Former Environmental Protection Agency Administrator Gina McCarthy in January (Manuel Balce Ceneta/AP)
The proposed budget from President Trump calls for a sharp increase in defense spending, coupled with cuts of close to 30 percent — or more — for other agencies including the State Department and the Environmental Protection Agency.
The proposal includes rolling back Obama-era protections and restrictions on greenhouse emissions. Trump also wants to cut 3,200 EPA employees.
Gina McCarthy is a former administrator of the EPA under President Obama. She’s currently a fellow at Harvard’s T.H. Chan School of Public Health and John F. Kennedy School of Government. McCarthy spoke with WBUR’s All Things Considered about the president’s proposed budget, which she notes would cut 50 EPA programs and about one-half of the agency’s research and development division.
— “It is literally and figuratively a scorched-earth budget. It is an amazing assault on clean air and clean water and clean land. It certainly will devastate the ability of the agency to protect public health the way we have all expected for the past 47 years and celebrated. It also will significantly reduce, to the tune of 45 percent, the kind of resources that go to states to manage those programs, as well. So anyone who says it’s about getting rid of the federal government and leaving it to the states, this budget does not reflect that.
— “We have a 30 percent cut in the Superfund program. Every state has to manage those hazardous waste sites and expects them to be cleaned up. …
“But also, [the proposed budget is] an attack on the actions that have been taken to address climate change over the past four to six years. We have made tremendous progress in cleaning up our cars, making them more fuel efficient, lowering their greenhouse gas footprint. We’ve made significant investments in clean energy that has now put us on a chart to really have clean air from this point forward, as well as a reliable and effective energy system that’s moving toward a low carbon future. … The sad part about [the president’s proposed budget] is it sends a signal to the rest of the world that the United States is backing up on its commitment to address climate. We’re talking about half of our scientists being given a pink slip over the next year. This is all devastating consequences…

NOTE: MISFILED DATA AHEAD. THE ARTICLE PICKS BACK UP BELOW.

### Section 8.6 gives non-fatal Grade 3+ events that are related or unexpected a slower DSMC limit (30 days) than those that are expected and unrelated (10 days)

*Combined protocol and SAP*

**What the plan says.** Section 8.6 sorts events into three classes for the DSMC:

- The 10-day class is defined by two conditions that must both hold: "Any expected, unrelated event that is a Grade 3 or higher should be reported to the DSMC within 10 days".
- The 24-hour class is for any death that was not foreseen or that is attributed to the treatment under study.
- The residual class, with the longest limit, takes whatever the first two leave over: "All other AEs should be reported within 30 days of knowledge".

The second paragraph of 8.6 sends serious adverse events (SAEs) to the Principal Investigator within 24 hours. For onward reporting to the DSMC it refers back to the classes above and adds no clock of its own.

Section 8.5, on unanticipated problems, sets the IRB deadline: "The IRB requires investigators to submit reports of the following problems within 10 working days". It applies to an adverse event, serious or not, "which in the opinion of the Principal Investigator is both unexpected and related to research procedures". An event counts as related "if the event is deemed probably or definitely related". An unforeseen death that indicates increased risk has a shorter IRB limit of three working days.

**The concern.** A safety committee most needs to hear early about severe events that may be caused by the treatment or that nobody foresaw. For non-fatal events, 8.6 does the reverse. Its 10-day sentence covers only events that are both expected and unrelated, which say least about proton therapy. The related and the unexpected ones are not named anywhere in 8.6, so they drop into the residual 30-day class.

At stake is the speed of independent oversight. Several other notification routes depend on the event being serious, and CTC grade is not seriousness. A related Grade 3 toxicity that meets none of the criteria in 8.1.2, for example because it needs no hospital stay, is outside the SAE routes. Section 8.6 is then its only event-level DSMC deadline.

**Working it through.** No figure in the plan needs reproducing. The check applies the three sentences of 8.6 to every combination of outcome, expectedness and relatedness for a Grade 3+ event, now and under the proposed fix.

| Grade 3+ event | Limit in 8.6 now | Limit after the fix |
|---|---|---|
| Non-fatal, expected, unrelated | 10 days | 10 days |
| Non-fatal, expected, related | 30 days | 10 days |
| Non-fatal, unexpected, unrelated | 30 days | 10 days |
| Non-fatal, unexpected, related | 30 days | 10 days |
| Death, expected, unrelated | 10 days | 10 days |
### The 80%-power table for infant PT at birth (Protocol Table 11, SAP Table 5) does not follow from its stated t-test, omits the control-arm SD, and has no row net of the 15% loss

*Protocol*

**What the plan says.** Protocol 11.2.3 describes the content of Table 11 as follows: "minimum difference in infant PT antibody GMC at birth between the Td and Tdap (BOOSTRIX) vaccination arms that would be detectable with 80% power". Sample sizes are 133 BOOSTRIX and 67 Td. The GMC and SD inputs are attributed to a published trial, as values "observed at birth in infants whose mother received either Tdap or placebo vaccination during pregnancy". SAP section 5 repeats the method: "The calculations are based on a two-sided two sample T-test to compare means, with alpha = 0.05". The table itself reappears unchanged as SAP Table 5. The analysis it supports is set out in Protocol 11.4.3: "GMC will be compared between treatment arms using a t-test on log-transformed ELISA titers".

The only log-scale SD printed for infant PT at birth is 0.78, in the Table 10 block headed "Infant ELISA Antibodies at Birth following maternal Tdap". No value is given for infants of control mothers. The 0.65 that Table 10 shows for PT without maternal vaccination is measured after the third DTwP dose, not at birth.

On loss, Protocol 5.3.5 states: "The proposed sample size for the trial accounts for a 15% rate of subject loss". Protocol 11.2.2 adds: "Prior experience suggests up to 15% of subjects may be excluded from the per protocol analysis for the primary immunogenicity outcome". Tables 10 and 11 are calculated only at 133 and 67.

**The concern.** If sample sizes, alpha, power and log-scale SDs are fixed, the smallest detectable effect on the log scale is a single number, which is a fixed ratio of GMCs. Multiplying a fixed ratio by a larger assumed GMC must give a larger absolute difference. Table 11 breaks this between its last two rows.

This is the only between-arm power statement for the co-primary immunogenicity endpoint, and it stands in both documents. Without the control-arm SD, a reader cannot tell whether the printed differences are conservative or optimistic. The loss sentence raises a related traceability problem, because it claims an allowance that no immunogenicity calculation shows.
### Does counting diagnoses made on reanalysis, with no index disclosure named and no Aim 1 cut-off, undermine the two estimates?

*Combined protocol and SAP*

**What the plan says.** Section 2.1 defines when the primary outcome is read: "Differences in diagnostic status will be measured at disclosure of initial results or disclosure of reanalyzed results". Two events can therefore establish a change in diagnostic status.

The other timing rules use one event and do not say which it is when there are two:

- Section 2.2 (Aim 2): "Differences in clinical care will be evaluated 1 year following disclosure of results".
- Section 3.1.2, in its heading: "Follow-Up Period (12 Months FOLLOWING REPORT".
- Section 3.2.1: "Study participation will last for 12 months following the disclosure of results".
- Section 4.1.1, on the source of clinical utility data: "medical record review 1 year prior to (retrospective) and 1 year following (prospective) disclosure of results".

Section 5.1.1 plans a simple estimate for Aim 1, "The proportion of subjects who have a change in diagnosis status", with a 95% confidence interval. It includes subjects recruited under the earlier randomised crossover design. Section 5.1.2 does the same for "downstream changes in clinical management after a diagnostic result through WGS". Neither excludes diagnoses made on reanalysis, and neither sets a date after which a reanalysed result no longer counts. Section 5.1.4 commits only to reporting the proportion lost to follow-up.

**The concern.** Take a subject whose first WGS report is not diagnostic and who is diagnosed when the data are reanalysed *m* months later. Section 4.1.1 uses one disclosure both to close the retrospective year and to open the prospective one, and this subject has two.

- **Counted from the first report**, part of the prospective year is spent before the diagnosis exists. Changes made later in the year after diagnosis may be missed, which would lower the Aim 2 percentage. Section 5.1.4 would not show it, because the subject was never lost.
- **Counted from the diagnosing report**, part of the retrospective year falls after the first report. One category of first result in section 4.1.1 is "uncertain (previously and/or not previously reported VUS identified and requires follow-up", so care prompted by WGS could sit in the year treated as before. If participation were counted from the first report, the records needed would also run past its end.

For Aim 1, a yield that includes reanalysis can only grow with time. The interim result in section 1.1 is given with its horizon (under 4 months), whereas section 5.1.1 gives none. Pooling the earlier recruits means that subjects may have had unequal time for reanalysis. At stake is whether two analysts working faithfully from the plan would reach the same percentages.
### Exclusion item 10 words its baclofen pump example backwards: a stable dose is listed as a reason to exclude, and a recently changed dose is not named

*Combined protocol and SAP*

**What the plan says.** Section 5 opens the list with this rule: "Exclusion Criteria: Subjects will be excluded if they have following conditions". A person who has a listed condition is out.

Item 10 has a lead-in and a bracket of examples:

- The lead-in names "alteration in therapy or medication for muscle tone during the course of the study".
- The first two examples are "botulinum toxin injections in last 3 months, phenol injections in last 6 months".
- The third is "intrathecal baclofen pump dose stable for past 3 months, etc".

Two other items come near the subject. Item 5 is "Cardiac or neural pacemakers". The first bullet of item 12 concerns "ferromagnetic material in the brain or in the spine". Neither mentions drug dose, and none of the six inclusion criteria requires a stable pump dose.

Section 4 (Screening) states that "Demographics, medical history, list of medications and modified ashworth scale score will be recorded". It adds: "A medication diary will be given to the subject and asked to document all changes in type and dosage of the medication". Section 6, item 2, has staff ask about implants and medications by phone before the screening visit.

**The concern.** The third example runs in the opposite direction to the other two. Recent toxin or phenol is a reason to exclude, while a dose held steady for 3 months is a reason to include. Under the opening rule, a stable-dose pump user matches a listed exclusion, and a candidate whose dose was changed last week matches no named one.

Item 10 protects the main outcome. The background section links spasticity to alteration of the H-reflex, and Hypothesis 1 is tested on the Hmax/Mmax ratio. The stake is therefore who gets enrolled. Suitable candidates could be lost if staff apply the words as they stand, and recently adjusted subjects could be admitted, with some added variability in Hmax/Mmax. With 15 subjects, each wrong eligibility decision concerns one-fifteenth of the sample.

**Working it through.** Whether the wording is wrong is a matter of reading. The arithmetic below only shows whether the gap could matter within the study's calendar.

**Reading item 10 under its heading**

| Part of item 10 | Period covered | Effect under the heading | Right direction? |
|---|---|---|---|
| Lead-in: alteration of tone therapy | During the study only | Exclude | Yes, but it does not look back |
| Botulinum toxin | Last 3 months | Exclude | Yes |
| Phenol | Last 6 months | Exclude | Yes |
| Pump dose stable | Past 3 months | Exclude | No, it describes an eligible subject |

— “I think we have a lot of support in Congress. Congress knows — even the Republicans — that this is a devastating budget for our environmental protections. But it is a shot out of the gate. And if you have this agency competing against significant cuts to Health and Human Services… [and] to other things, then you are going to probably come out somewhere a loser in that venue. And with the administration saying things like, ‘If you want to drain the swamp, the first place to look is at EPA,’ to me is sending a terrible signal. And it’s also baffling. I do not understand why an agency whose sole mission it is to protect public health and who has managed to have such success and bipartisan support is now considered the first place to go to cut.”
This story aired on March 16, 2017.